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Impro for Storytellers (Theatre Arts)

4.16  ·  Rating details ·  395 ratings  ·  18 reviews
Impro for Storytellers is the follow-up to Keith Johnstone's classic Impro, one of the best-selling books ever published on improvisation. Impro for Storytellers aims to take jealous and self-obsessed beginners and teach them to play games with good nature and to fail gracefully. ...more
Paperback, 388 pages
Published June 26th 1999 by Routledge (first published January 1st 1999)
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Sep 01, 2016 rated it it was amazing
I never wrote about Impro, the other Keith Johnstone book I read during my degree. And I feel like I had also already read this one, although maybe not the whole thing; maybe just bits of it for consultation. Because the thing is, with Keith Johnstone's books, although you read them, you don't really finish reading them; particularly if you do improv. They are excellent resources to look for exercises, for when you feel stuck, or when you're having a crisis of faith in improv...

But don't think i
Jan 19, 2011 rated it liked it
I started this book during one of my brief flirtations with Improv theater... something I have given up (yet again) because I am seeing very little improvement... I'm not usually much of a quitter but Improv is not somewhere I feel is really my forte. However since I was already about halfway through the book I decided that it was worth finishing, and I am glad that I did. This book was interesting and very amusing to read. I just love seeing his mind at work and the improv scenes he writes on t ...more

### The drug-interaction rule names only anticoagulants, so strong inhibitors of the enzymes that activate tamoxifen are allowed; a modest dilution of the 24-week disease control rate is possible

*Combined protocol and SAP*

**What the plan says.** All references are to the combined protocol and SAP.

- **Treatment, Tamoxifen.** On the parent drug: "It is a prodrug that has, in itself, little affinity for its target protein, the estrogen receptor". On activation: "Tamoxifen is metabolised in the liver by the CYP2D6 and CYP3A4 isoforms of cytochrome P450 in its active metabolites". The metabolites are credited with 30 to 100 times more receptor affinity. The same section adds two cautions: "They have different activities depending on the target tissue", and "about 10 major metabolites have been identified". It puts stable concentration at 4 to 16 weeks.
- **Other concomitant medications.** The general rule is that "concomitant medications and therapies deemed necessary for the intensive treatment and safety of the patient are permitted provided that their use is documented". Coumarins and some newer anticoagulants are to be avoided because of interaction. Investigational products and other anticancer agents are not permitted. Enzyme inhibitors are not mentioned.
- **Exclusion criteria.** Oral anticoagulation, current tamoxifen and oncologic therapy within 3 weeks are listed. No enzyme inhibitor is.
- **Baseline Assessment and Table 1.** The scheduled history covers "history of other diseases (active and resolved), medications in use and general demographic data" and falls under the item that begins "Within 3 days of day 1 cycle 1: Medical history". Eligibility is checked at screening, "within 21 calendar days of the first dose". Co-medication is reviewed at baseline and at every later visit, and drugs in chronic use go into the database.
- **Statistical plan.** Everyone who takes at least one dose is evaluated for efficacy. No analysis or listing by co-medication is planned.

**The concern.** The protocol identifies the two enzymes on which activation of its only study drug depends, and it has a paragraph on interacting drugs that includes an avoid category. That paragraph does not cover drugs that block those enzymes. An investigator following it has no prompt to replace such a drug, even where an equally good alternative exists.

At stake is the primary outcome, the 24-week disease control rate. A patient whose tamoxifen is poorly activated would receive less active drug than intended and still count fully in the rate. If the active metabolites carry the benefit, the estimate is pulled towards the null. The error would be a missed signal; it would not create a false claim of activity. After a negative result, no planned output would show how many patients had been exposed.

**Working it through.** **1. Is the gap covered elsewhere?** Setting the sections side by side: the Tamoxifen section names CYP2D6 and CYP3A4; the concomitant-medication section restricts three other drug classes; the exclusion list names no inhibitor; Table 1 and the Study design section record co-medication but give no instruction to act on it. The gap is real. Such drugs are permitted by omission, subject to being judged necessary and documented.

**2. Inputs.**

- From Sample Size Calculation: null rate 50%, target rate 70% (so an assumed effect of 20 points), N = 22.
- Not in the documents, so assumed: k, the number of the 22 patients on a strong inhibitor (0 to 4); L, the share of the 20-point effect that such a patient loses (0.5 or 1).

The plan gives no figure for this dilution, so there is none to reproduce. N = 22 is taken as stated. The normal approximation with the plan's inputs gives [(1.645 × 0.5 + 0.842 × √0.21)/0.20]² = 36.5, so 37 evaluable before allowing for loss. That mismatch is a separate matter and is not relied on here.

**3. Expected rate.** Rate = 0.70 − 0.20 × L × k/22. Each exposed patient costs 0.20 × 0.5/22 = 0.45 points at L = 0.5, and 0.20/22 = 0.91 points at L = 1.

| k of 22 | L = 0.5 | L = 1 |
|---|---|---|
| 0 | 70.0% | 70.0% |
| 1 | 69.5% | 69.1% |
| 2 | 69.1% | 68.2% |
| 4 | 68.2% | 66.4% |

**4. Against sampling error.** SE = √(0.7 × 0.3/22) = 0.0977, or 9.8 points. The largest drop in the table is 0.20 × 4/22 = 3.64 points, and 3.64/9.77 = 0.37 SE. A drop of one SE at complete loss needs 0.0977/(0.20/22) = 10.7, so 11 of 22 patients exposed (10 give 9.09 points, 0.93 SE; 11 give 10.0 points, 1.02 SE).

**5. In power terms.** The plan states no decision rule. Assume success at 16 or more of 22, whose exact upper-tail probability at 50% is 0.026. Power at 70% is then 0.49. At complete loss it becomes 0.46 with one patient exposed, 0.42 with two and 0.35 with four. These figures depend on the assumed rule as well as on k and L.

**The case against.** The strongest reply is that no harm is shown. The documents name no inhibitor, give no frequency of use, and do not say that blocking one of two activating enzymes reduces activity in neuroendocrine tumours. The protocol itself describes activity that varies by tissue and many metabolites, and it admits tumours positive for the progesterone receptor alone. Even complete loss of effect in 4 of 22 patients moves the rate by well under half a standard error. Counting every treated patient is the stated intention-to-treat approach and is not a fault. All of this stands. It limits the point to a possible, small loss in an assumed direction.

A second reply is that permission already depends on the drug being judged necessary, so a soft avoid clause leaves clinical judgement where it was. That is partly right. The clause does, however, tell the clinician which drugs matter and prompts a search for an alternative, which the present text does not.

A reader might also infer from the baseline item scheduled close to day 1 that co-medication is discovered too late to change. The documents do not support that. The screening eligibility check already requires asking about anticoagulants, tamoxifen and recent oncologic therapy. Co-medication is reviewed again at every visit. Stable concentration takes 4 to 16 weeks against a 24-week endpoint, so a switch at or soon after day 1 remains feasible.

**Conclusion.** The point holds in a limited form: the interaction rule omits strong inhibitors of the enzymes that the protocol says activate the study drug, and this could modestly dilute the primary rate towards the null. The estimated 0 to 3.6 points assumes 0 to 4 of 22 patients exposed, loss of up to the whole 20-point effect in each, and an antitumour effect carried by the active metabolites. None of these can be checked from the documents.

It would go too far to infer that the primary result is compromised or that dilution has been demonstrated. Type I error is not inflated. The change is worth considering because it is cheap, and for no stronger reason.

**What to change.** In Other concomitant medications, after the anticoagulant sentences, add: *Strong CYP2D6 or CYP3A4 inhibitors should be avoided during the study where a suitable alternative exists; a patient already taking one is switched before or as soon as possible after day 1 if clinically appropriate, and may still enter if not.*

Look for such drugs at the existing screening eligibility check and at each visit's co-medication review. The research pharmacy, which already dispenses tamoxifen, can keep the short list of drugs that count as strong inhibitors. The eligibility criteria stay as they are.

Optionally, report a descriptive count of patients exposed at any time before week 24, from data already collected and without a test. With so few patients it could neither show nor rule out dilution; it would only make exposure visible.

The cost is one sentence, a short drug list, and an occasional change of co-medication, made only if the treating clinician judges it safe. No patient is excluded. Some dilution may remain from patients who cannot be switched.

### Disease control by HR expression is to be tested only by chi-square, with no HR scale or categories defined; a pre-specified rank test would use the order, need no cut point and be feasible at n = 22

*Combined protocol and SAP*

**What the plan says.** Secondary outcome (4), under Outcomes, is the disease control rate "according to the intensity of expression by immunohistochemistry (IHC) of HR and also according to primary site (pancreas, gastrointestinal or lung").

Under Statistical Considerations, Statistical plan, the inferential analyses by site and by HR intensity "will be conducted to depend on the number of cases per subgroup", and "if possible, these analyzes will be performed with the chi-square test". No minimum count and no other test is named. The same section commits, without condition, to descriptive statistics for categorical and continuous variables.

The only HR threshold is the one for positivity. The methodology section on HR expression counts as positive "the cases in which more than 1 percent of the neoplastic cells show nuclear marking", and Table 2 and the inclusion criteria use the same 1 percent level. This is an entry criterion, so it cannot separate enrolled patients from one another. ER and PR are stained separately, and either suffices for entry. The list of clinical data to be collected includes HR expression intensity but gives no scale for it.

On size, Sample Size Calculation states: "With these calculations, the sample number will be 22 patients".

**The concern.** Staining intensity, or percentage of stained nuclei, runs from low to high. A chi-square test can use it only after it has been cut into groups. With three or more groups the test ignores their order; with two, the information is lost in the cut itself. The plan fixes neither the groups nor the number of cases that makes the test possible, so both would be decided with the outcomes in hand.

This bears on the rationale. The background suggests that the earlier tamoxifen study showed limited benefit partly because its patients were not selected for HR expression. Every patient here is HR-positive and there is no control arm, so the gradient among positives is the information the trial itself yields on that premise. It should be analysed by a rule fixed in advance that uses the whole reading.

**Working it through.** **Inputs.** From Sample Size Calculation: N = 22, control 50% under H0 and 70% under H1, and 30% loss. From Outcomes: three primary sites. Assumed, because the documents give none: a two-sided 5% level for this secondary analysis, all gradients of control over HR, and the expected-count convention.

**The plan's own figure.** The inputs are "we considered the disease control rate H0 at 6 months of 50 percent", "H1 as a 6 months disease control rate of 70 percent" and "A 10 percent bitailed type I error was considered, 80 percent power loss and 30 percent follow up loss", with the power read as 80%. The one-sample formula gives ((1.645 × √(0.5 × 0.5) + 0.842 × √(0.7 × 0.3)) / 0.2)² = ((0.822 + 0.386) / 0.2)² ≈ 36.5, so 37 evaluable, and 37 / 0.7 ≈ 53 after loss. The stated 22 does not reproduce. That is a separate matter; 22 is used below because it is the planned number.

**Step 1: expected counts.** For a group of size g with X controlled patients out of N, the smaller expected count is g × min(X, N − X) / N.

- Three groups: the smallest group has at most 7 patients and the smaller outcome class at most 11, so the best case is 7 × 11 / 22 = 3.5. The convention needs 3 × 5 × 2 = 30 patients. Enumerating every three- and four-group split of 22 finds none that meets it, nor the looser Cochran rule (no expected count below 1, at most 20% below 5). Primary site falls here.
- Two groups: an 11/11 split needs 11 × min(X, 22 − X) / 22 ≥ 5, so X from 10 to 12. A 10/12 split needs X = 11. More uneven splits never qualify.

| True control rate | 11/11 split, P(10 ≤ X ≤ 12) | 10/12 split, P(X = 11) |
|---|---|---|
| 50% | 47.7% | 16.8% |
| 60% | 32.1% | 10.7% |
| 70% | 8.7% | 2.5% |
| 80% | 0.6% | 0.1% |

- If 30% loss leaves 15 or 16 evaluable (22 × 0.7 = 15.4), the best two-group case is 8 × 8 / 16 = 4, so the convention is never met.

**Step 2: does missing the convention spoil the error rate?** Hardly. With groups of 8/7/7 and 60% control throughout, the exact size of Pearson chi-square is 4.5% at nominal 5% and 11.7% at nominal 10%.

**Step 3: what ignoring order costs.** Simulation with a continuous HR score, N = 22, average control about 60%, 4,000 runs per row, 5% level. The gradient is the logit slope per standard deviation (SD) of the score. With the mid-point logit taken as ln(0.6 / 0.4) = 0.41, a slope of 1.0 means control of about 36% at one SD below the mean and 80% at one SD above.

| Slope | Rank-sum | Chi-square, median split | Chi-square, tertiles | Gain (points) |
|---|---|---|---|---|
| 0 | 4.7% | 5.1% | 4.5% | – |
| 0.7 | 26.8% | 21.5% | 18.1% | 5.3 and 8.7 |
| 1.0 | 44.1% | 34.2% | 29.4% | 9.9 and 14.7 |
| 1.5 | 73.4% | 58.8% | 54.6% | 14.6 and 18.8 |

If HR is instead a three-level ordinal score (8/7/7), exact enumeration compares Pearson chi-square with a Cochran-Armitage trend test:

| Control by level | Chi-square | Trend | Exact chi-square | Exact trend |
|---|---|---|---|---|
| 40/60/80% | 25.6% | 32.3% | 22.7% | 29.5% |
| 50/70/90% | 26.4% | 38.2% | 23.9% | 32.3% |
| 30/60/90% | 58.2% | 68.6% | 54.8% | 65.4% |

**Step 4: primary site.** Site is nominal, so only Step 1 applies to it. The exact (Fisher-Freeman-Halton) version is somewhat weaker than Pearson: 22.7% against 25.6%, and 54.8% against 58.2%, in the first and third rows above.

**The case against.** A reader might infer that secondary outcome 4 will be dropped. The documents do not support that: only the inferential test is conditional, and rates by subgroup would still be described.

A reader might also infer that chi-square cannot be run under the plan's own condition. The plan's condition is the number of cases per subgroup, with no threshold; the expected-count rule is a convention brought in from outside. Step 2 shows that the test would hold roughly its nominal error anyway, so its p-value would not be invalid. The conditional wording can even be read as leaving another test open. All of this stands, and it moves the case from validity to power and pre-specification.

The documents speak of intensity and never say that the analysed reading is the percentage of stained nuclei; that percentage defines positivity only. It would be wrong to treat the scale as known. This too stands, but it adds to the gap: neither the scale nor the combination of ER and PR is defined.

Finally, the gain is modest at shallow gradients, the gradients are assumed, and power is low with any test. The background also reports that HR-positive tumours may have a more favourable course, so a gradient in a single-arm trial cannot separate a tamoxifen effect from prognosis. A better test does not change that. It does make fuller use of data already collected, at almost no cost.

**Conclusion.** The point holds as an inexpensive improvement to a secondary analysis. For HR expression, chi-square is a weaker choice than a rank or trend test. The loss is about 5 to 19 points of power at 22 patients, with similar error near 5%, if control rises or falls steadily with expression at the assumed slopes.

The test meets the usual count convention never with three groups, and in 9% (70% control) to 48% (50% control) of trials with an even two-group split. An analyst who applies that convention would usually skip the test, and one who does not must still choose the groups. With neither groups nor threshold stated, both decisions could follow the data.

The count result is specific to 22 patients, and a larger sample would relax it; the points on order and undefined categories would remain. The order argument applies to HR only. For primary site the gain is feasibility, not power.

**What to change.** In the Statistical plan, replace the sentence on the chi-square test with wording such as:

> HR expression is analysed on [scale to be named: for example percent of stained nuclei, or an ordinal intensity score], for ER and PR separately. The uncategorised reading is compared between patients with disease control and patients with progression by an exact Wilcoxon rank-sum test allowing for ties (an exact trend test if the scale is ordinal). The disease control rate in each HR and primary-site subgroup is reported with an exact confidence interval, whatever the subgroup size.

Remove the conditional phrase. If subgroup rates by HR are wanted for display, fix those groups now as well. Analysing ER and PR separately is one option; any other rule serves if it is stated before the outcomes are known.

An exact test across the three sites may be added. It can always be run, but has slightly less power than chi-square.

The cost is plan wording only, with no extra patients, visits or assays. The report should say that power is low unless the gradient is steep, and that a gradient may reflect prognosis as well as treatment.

Goldie Katsu
Apr 23, 2012 rated it it was ok
Truthfully I couldn't really make it through the book. While Impro did talk about his history and his experiences I felt like those stories added to my understanding and taught some of the concepts of impro and what gets in the way of it. In this book as far as I could get myself to read it seemed to be all about what he did and how it was so wonderful and why other people's work was inferior and wrong. While the rest of the book might have borne out the promise in the intro the ego at the start ...more
Mar 03, 2013 rated it it was ok
Keith Johnstone is a genius. The only reason for my low rating is that I find his writing sometimes hypocritical and arbitrary. He seems to rely heavily on directing scenes and teaching fairly rigid habits for his performers to adhere to. This is purely a question of taste, and no doubt he is a much better improv teacher than me, and yet myself disagreeing with most of his lessons and conclusion about improv, and not in a progressive way that made me realize my own tastes, but in a frustration t ...more
Zimran Ahmed
Oct 30, 2016 rated it it was amazing
In some ways even more remarkable than Impro.
Sasha Vaniev
Jun 27, 2019 rated it liked it
This book is definitely a must-read for actors-improvisers and (especially) improvisation theatre instructors to succeed in the field. But I am neither of them. So that's why I made my review not biased towards the author's achievements as a playwright or theatre director and I express my thoughts as a novice to improvisation and open-minded reader.

The book was suggested to me by fellow soft skills trainers, as it contained many improvisation activities that can be used during training, especial
Pedro Jacob
Apr 07, 2020 rated it liked it
Admittedly, I wasn't the target audience for this book. It has its good moments of shedding light on human behaviours and our brains work – so there's value in 'Impro for Storytellers' for storytellers and those interested in learning more about what makes people tick. But unless you're an improv afficionado, there's little else for you. ...more
Jay Szpirs
Sep 01, 2011 rated it really liked it
This is the definitive manual for theatre-sports training and games. Although light on theory or philosophy, Johnstone has already covered these subjects at length in his earlier work, Impro.